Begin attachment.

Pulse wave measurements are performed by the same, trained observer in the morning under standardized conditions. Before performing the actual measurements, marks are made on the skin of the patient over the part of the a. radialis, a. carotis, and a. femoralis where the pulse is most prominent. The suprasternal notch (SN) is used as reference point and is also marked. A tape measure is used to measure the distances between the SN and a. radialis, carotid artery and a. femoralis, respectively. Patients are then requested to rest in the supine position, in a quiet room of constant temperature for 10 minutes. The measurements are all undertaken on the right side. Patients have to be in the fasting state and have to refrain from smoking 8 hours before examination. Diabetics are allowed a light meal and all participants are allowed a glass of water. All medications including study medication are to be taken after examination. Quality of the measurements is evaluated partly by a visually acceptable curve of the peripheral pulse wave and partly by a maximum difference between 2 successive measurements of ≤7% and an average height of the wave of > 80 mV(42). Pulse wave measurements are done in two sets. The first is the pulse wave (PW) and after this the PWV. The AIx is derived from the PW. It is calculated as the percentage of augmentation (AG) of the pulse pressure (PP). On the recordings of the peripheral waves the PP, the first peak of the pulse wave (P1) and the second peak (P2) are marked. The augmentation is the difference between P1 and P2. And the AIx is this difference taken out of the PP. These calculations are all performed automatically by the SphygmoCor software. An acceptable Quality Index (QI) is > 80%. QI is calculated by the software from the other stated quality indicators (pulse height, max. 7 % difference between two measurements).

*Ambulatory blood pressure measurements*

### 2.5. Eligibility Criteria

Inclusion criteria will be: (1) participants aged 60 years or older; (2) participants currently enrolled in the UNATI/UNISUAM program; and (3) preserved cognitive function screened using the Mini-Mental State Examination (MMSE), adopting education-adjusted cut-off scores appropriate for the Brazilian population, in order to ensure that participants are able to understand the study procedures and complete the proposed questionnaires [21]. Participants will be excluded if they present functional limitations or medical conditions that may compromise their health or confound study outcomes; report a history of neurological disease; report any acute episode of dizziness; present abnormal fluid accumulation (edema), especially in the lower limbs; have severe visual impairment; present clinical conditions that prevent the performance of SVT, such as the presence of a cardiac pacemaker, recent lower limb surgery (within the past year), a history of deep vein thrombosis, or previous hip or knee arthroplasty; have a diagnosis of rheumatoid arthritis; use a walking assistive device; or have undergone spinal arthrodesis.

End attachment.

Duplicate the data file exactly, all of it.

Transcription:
Pulse wave measurements are performed by the same, trained observer in the morning under standardized conditions. Before performing the actual measurements, marks are made on the skin of the patient over the part of the a. radialis, a. carotis, and a. femoralis where the pulse is most prominent. The suprasternal notch (SN) is used as reference point and is also marked. A tape measure is used to measure the distances between the SN and a. radialis, carotid artery and a. femoralis, respectively. Patients are then requested to rest in the supine position, in a quiet room of constant temperature for 10 minutes. The measurements are all undertaken on the right side. Patients have to be in the fasting state and have to refrain from smoking 8 hours before examination. Diabetics are allowed a light meal and all participants are allowed a glass of water. All medications including study medication are to be taken after examination. Quality of the measurements is evaluated partly by a visually acceptable curve of the peripheral pulse wave and partly by a maximum difference between 2 successive measurements of ≤7% and an average height of the wave of > 80 mV(42). Pulse wave measurements are done in two sets. The first is the pulse wave (PW) and after this the PWV. The AIx is derived from the PW. It is calculated as the percentage of augmentation (AG) of the pulse pressure (PP). On the recordings of the peripheral waves the PP, the first peak of the pulse wave (P1) and the second peak (P2) are marked. The augmentation is the difference between P1 and P2. And the AIx is this difference taken out of the PP. These calculations are all performed automatically by the SphygmoCor software. An acceptable Quality Index (QI) is > 80%. QI is calculated by the software from the other stated quality indicators (pulse height, max. 7 % difference between two measurements).

*Ambulatory blood pressure measurements*

### 2.5. Eligibility Criteria

Inclusion criteria will be: (1) participants aged 60 years or older; (2) participants currently enrolled in the UNATI/UNISUAM program; and (3) preserved cognitive function screened using the Mini-Mental State Examination (MMSE), adopting education-adjusted cut-off scores appropriate for the Brazilian population, in order to ensure that participants are able to understand the study procedures and complete the proposed questionnaires [21]. Participants will be excluded if they present functional limitations or medical conditions that may compromise their health or confound study outcomes; report a history of neurological disease; report any acute episode of dizziness; present abnormal fluid accumulation (edema), especially in the lower limbs; have severe visual impairment; present clinical conditions that prevent the performance of SVT, such as the presence of a cardiac pacemaker, recent lower limb surgery (within the past year), a history of deep vein thrombosis, or previous hip or knee arthroplasty; have a diagnosis of rheumatoid arthritis; use a walking assistive device; or have undergone spinal arthrodesis.